Preparation of B. longum.

The probiotic B. longum strain DD2004 was initially isolated from the rectal mucosa of a healthy individual (26) and has been shown to be of therapeutic value, when combined as a symbiotic, in reducing symptoms in patients with active ulcerative colitis (13). The organism was maintained on Wilkins Chalgren (WC) agar under anaerobic conditions. For cell culture assays, 20 ml of an overnight culture of B. longum grown in anaerobic WC broth was transferred to a 50-ml centrifuge tube and centrifuged for 20 min at 3,000 × g. The supernatant was gently discarded, and the bacterial pellet was resuspended in 20 ml antibiotic-free tissue culture medium.

In vitro bacterial assays.

The resuspended B. longum cultures from each vessel of the CCS and combinations of equal numbers of B. longum and CCS bacteria were added to Caco-2 cells in cell culture medium for 3 h, with untreated cells as controls. One milliliter of a bacterial suspension containing 1 × 1010 bacteria ml−1 was applied to each well in duplicate.

Measurements of cytokine gene expression.

Expression profiles for nine cytokine genes by Caco-2 cells after stimulation by bacteria from the CCS and B. longum were determined relative to the hBD-1 housekeeping gene by extraction of RNA, cDNA synthesis, and quantification by real-time PCR, as described below.

RNA extraction and cDNA synthesis.

Total mRNA was extracted using liquid nitrogen snap-freezing and mechanical grinding (13). The RNA was purified using the RNeasy Mini Kit (Qiagen, Crawley, United Kingdom) according to the manufacturer's protocol, with an initial cleanup step, using a Qiashredder column (Qiagen) and an additional 15-min on-column DNase I digestion step (Qiagen), to ensure that there was no genomic-DNA contamination. RNA was eluted in 40 μl RNase-free water and stored at −83°C before being reverse transcribed using the Quick reverse transcription (RT) system (Promega Ltd., Southampton, United Kingdom), utilizing oligo(dT)15 primers. The reaction mixtures were incubated for 90 min at 42°C, followed by 5 min at 95°C to inactivate the reverse transcriptase enzyme. Negative controls included RT reactions without reverse transcriptase and/or template. The reaction mixtures were cooled on ice for 5 min before the DNA products were dispensed in 2-μl aliquots and stored at −83°C. The resulting cDNA was used as a template in real-time quantitative PCRs (qPCRs) to quantitate cytokine gene expression. Aliquots of the same cDNA sample were used with all primer sets.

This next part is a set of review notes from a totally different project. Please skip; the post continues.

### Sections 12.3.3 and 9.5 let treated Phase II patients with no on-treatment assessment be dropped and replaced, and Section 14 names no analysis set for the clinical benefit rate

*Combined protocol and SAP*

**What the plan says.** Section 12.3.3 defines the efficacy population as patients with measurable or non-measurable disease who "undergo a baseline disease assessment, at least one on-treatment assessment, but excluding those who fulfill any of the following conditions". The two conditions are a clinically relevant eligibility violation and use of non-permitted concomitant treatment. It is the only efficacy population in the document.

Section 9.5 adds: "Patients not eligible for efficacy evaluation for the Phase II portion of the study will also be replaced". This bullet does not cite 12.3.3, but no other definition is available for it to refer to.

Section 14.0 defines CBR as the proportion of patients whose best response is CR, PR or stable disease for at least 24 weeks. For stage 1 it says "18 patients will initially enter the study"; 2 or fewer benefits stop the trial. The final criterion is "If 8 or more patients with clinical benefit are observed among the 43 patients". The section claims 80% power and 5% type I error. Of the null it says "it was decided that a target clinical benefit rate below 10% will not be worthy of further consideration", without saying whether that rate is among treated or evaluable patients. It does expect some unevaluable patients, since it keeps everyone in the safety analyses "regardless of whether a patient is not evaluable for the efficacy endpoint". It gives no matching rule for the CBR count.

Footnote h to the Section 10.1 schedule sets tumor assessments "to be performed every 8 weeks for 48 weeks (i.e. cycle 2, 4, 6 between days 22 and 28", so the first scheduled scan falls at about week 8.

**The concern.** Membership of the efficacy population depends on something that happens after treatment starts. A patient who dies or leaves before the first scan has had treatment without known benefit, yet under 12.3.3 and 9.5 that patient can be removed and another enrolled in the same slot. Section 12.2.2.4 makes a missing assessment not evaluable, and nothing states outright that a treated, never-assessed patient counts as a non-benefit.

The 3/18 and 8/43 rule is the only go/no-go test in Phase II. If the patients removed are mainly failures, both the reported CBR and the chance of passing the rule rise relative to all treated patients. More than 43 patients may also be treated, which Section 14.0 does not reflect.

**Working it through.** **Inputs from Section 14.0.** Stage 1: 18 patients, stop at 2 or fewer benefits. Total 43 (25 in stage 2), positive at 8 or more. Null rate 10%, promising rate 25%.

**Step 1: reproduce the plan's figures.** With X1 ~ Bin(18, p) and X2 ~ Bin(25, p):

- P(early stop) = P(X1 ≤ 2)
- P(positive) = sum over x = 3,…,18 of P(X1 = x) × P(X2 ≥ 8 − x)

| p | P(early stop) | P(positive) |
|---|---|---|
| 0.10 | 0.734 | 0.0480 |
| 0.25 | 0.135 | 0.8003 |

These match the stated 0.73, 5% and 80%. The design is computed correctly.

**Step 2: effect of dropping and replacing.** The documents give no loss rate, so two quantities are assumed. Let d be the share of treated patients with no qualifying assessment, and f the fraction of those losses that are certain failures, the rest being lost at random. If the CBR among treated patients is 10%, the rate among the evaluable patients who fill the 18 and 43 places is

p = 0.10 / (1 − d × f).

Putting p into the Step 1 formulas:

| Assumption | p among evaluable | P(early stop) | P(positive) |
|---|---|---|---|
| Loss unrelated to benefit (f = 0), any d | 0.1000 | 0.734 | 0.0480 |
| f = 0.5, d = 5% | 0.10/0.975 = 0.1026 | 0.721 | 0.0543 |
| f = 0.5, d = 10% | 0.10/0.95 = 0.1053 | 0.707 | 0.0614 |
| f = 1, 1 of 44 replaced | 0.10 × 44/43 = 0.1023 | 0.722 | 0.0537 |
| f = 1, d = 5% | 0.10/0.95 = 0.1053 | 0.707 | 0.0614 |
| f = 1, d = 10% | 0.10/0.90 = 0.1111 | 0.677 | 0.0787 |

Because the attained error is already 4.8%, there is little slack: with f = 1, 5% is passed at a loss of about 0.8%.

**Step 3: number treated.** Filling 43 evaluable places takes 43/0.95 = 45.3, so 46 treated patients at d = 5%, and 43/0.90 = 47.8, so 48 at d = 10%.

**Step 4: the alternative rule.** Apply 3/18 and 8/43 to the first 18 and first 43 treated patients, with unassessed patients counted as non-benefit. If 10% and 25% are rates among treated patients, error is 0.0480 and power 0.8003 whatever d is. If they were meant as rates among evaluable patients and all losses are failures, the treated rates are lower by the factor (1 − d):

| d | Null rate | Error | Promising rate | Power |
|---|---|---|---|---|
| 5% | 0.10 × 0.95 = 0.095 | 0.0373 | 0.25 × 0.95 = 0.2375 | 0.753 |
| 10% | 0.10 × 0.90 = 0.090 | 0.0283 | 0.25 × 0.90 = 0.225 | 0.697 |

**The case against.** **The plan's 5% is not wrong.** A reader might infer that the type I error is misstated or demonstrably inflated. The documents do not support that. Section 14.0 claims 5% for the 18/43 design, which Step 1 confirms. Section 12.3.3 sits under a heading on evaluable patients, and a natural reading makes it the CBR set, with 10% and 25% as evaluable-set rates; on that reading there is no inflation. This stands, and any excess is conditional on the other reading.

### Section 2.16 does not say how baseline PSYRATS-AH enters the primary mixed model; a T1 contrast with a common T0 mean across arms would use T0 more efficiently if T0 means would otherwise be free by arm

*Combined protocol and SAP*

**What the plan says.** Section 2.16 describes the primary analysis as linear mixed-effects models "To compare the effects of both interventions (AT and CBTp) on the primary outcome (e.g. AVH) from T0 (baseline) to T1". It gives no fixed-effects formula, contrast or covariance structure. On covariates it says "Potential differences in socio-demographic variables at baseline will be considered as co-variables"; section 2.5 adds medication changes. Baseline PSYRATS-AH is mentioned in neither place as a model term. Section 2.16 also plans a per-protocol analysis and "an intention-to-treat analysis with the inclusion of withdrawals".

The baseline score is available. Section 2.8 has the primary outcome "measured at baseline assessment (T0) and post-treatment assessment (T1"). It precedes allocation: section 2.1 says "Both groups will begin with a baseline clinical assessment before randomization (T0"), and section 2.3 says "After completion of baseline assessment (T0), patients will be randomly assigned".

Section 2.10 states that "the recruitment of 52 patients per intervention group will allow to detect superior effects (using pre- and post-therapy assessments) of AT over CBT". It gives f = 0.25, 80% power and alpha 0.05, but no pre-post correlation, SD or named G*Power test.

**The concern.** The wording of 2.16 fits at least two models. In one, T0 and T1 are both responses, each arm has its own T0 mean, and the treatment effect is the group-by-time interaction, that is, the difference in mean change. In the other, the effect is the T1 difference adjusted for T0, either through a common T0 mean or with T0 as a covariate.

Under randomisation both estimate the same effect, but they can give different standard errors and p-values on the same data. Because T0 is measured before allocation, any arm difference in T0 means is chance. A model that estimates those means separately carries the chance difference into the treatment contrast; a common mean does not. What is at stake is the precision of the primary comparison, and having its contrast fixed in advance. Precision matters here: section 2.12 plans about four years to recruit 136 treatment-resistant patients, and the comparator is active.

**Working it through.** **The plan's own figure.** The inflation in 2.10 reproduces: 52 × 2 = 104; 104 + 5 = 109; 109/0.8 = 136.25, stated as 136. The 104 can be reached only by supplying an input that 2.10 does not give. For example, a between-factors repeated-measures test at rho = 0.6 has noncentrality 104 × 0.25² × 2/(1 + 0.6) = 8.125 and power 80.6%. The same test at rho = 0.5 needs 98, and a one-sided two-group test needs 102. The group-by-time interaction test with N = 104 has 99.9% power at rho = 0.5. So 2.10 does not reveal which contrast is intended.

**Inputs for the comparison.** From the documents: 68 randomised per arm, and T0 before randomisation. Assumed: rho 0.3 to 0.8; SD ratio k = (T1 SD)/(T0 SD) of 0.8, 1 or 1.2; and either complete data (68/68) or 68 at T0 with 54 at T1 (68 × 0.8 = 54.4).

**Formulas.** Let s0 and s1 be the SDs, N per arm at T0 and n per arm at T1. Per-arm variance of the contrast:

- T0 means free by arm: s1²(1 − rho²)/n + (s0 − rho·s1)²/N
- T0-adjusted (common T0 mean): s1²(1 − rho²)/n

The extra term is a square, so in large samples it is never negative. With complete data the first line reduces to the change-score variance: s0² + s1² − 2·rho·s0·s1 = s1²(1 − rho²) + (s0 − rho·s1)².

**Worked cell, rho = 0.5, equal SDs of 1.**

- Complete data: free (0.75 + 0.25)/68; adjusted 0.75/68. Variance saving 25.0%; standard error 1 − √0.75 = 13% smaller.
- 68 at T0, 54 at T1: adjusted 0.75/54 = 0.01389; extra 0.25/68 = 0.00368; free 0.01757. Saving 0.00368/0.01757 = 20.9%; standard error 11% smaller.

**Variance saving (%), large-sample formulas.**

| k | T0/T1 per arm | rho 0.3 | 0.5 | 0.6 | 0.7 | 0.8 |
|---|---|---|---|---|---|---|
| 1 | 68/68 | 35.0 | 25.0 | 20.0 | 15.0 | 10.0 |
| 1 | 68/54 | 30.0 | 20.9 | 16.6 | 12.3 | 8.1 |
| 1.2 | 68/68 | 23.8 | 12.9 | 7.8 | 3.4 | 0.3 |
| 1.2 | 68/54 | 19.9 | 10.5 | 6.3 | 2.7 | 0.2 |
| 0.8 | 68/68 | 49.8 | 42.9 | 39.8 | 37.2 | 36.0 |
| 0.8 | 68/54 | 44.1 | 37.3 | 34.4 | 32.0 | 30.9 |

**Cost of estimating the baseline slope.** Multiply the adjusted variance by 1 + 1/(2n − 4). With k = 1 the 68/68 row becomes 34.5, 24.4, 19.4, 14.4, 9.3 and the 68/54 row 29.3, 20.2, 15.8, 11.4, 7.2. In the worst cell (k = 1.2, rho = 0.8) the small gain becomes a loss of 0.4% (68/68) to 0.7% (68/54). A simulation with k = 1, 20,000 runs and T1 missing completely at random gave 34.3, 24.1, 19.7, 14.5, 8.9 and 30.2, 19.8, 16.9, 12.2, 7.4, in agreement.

Quantitative PCR.

Quantitative real-time PCR (SYBR green) analysis was done using an iCycler Real-Time PCR Detection System (Bio-Rad Laboratories, Hercules, CA) with iCycler Optical System Interface software (version 3.0) as described previously (13). The PCR primers (interleukin 4 [IL-4], IL-10, transforming growth factor β1 [TGF-β1], TGF-β2, TGF-β3, IL-1α, IL-6, IL-18, and tumor necrosis factor alpha [TNF-α]), methods of standard development, and optimization used in these experiments were described in a previous report (3). The real-time PCR was done in duplicate in 96-well plates in a final volume of 20 μl. The reaction mixture comprised 10 μl iQ SYBR green Supermix (containing 3 mM MgCl2, 20 mM Tris-HCl [pH 8.4], 50 mM KCl, 200 mM each deoxynucleoside triphosphate, SYBR green I, 10 nM fluorescein, and 0.625 U iTaq DNA polymerase), 1 μl of each primer (0.5 μM), 6 μl PCR water, and 2 μl of the respective standardized cDNA as a template. The 96-well plate format included six 10-fold dilutions in duplicate of the plasmid DNA standards, starting at a concentration of 106 to 101 molecules μl−1, except for the housekeeping gene, which had 108 to 101 molecules μl−1. The standard amplification protocol consisted of an initial denaturation step (95°C; 3 min), followed by 38 cycles of denaturation (95°C; 30 s), annealing (30 s) at appropriate temperatures ranging from 55°C to 70°C, and one final denaturation cycle (95°C; 30 s). Samples were then renatured (50°C; 30 s), followed by consecutive data acquisition and melting-curve analysis consisting of 35 cycles in which the temperature was ramped up from 65°C to 96°C in 1°C increments for 10 s. All PCRs were routinely run with nontemplate control. Target gene copy numbers were subsequently extrapolated from appropriate standard curves and normalized against the housekeeping gene (13).

Statistical analysis.

Data analysis was done using GraphPad Prism, version 4 (GraphPad Software Inc., San Diego, CA). One-way analysis of variance (with Tukey's posttest) was used for comparison of different groups. P values of ≤0.05 were taken as statistically significant.

Chemicals.

Unless otherwise stated, all chemicals were obtained from Sigma (Poole, Dorset, United Kingdom) and biological culture media from Oxoid Ltd. (Basingstoke, Hamps, United Kingdom).

RESULTS

Bacterial communities in the colon model.